The longest win streak in college football doesn't belong to traditional powerhouses like Georgia, Ohio State or Michigan. Instead, head to Pittsburgh.
With a walk up a short hill on Forbes Avenue, you'll find Carnegie Mellon University (CMU), a Division III school that has won NCAA-leading 16 straight games, the most across all divisions.
CMU is on an impressive run, clinching back-to-back NCAA playoff berths for the first time since 1978-79 with a game left to play. Here's some insight into this year's Tartans and how they've come together for a special run to the nation's longest win streak.
Carnegie Mellon isn't a school known for its dominance on the gridiron. CMU is known for its academic prestige, ranking No. 22 overall in US News' latest rankings, with the No. 1 computer science, No. 5 business and No. 7 engineering programs.
Full disclosure: I played cornerback at Carnegie-Mellon for five years while getting a professional writing degree. As an alum, I've been asked more about the institution's relation to New York City's Carnegie Hall (both owe their name to founder Andrew Carnegie) than the football program itself, despite a storied history that includes a shutout win over the Notre Dame Fighting Irish and more.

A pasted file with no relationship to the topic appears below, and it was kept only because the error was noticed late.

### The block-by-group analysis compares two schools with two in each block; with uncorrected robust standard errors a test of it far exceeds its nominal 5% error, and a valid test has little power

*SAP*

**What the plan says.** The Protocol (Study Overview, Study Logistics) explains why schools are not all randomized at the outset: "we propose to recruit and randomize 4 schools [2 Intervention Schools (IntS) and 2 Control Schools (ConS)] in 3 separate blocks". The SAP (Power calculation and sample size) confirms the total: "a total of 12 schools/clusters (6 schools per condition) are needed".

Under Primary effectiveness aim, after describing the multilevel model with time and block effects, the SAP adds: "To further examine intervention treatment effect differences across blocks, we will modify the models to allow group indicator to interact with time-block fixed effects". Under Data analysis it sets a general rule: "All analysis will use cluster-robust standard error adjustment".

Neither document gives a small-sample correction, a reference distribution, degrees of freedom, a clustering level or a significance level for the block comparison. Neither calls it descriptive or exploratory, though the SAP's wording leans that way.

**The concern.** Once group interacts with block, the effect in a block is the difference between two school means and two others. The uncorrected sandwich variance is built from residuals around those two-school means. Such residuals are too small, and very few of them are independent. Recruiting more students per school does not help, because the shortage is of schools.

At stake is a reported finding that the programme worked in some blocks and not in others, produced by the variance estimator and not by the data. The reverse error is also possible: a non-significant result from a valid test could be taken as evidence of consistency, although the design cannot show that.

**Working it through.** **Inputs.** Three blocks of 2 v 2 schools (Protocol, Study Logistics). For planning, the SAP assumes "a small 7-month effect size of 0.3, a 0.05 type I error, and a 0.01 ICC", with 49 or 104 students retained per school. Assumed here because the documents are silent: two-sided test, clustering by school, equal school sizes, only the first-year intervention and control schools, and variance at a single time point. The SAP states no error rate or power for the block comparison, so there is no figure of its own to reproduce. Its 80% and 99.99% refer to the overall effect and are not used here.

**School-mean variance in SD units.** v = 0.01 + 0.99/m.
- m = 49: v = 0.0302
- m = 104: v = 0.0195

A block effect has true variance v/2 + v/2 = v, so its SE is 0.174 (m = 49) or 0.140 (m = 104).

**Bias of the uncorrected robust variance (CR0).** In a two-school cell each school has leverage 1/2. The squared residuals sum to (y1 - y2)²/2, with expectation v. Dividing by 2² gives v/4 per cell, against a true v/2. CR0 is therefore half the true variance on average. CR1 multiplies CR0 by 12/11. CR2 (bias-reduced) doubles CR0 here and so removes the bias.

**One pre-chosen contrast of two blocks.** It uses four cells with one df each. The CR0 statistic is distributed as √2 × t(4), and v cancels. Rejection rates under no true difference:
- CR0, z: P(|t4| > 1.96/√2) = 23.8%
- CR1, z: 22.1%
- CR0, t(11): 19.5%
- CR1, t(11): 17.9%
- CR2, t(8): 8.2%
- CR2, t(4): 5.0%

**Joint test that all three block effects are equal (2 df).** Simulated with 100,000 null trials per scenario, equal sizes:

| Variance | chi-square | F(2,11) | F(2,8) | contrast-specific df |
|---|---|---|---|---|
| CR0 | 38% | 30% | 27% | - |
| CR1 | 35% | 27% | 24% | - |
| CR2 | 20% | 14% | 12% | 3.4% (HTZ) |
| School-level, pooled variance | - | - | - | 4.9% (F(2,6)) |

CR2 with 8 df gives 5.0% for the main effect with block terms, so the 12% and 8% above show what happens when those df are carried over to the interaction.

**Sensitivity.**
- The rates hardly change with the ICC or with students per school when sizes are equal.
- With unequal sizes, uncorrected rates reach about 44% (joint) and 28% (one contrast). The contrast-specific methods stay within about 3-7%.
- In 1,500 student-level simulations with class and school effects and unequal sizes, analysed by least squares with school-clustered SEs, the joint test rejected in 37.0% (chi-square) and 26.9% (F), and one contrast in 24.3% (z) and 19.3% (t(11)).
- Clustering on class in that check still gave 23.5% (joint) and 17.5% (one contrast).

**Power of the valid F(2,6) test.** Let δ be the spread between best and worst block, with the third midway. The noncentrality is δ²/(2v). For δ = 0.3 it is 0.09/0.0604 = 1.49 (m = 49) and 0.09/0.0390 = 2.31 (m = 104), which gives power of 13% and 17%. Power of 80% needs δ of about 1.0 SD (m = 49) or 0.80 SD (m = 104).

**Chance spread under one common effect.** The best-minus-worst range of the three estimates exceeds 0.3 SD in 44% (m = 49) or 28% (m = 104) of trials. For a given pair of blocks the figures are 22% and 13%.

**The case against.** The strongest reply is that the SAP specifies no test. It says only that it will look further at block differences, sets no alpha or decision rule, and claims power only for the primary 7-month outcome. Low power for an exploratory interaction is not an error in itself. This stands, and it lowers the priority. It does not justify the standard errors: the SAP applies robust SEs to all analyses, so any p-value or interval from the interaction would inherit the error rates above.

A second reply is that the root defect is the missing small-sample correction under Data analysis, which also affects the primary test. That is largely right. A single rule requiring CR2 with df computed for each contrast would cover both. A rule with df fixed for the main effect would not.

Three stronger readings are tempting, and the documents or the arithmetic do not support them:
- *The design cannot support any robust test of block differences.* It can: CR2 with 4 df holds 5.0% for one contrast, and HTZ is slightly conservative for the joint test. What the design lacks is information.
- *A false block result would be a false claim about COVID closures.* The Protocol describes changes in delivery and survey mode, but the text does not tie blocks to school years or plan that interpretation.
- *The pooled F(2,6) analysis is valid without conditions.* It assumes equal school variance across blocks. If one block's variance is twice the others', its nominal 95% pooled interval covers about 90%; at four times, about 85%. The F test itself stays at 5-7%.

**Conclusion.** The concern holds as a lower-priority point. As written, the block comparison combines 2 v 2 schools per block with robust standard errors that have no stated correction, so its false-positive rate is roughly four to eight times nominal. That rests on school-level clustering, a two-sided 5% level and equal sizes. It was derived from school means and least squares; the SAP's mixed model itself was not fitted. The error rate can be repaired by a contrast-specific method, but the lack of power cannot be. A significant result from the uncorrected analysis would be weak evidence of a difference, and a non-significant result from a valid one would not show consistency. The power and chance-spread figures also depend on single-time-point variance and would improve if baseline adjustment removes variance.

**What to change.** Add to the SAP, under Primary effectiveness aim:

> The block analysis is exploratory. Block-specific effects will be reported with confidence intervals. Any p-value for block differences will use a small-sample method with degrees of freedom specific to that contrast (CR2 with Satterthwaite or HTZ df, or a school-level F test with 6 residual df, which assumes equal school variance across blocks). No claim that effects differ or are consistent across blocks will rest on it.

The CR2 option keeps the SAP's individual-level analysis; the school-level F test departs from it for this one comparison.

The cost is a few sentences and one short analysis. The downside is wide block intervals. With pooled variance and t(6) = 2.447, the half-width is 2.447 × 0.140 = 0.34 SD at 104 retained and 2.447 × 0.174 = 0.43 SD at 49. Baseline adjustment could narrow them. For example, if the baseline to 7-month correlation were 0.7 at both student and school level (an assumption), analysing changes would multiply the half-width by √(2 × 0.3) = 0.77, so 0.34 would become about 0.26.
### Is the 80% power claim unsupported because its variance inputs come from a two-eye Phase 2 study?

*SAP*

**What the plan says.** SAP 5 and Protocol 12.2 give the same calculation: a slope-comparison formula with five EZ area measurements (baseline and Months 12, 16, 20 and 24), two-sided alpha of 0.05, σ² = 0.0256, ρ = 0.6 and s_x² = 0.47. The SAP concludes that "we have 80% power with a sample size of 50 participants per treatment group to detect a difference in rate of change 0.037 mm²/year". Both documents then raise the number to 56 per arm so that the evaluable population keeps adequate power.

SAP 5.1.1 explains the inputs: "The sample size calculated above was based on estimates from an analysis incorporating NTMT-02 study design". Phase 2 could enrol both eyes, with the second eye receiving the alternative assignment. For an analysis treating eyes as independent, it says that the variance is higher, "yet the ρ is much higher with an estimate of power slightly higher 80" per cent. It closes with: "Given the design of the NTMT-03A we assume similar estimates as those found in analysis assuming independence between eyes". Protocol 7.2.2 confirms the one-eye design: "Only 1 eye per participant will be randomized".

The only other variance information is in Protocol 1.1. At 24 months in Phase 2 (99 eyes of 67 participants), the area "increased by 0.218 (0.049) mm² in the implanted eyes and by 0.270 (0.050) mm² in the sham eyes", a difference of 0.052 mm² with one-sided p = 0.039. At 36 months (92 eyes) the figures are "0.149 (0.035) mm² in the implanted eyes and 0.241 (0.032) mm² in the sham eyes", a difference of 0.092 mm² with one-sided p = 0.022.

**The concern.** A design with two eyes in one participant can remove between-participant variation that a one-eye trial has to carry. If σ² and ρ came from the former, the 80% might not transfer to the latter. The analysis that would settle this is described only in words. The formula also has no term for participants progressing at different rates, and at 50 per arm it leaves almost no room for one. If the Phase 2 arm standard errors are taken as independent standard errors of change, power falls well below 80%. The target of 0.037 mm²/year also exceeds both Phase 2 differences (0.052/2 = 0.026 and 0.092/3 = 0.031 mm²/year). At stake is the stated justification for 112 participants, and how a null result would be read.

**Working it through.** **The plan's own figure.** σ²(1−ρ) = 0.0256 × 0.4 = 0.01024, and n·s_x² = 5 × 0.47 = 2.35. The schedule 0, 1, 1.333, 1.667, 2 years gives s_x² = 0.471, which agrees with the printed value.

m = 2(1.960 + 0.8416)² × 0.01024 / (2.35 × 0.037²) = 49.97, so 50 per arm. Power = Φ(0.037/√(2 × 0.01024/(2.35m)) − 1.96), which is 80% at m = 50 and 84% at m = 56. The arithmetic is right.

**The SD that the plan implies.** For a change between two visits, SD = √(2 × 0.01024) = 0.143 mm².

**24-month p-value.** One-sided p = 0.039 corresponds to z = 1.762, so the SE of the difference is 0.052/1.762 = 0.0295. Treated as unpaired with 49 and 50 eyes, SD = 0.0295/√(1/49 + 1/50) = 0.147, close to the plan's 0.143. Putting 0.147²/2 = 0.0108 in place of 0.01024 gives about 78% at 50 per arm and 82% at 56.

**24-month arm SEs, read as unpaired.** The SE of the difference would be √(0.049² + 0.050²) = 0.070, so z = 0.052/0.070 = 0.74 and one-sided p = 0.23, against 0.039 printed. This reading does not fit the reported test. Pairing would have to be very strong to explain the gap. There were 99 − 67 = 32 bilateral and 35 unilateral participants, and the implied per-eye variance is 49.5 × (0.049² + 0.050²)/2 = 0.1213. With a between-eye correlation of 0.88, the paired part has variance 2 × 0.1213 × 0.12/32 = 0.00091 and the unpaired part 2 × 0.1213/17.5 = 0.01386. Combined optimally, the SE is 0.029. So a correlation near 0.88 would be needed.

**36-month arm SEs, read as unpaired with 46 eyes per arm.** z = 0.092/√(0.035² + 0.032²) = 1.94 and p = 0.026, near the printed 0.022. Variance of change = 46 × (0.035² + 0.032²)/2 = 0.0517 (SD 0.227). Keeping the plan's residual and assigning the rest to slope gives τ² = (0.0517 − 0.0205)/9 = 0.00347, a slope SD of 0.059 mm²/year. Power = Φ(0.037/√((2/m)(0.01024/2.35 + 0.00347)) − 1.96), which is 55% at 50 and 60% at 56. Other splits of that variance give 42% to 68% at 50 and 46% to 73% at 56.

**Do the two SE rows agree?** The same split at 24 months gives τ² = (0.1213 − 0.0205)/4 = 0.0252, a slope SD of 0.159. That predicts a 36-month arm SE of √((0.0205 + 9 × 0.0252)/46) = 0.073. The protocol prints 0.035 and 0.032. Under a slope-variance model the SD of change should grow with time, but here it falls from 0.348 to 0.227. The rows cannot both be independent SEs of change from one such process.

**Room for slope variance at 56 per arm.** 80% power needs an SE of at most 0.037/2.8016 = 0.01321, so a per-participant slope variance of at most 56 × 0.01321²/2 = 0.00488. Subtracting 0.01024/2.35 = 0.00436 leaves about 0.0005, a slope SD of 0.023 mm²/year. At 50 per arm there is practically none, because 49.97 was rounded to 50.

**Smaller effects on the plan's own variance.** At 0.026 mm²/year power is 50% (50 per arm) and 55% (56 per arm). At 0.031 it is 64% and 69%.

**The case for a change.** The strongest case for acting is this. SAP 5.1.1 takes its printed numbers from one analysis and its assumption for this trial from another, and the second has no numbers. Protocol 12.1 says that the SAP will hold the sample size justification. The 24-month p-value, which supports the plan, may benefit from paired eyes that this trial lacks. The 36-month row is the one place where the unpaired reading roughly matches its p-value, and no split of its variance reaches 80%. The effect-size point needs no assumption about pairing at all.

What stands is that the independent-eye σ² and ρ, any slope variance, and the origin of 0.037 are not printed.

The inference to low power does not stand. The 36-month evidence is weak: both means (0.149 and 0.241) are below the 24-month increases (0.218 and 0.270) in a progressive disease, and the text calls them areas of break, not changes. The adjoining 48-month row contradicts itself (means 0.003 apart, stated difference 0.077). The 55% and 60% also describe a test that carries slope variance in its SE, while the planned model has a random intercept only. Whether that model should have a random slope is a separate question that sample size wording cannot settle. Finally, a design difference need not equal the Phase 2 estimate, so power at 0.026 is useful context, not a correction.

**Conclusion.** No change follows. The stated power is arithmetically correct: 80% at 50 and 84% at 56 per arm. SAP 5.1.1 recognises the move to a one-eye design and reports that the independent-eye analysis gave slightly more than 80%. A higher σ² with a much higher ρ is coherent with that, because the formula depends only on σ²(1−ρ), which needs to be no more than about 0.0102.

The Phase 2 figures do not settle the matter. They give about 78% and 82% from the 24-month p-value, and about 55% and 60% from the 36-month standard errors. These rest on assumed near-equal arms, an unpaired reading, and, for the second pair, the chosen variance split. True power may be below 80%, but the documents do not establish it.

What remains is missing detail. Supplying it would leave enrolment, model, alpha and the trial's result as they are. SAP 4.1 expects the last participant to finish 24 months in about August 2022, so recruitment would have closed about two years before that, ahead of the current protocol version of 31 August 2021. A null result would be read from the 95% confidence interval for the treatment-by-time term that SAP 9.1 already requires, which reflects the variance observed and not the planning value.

While CMU football doesn't earn the national attention of the school's academics, the Tartans consistently produce All-American players and have had only two losing seasons in the last 45 years. Now the Tartans have the longest win streak in all of college football.
Understanding the streak
CMU's win streak dates back to the 2021 fall season, when the Tartans won their final seven games to clinch a President's Athletic Conference (PAC) title and a berth to the NCAA playoffs for the first time since 2006. Unfortunately, CMU wasn't able to play in the postseason due to COVID-19, leading the first round playoff game to be declared no contest.
After missing out on the playoffs, the Tartans picked up in 2022 where they left off, and have started the season undefeated at 9-0. In total, CMU has won 16 straight games, four more than any other program at any other level of NCAA football entering the second weekend of November.
|Carnegie Mellon||DIII||16 games|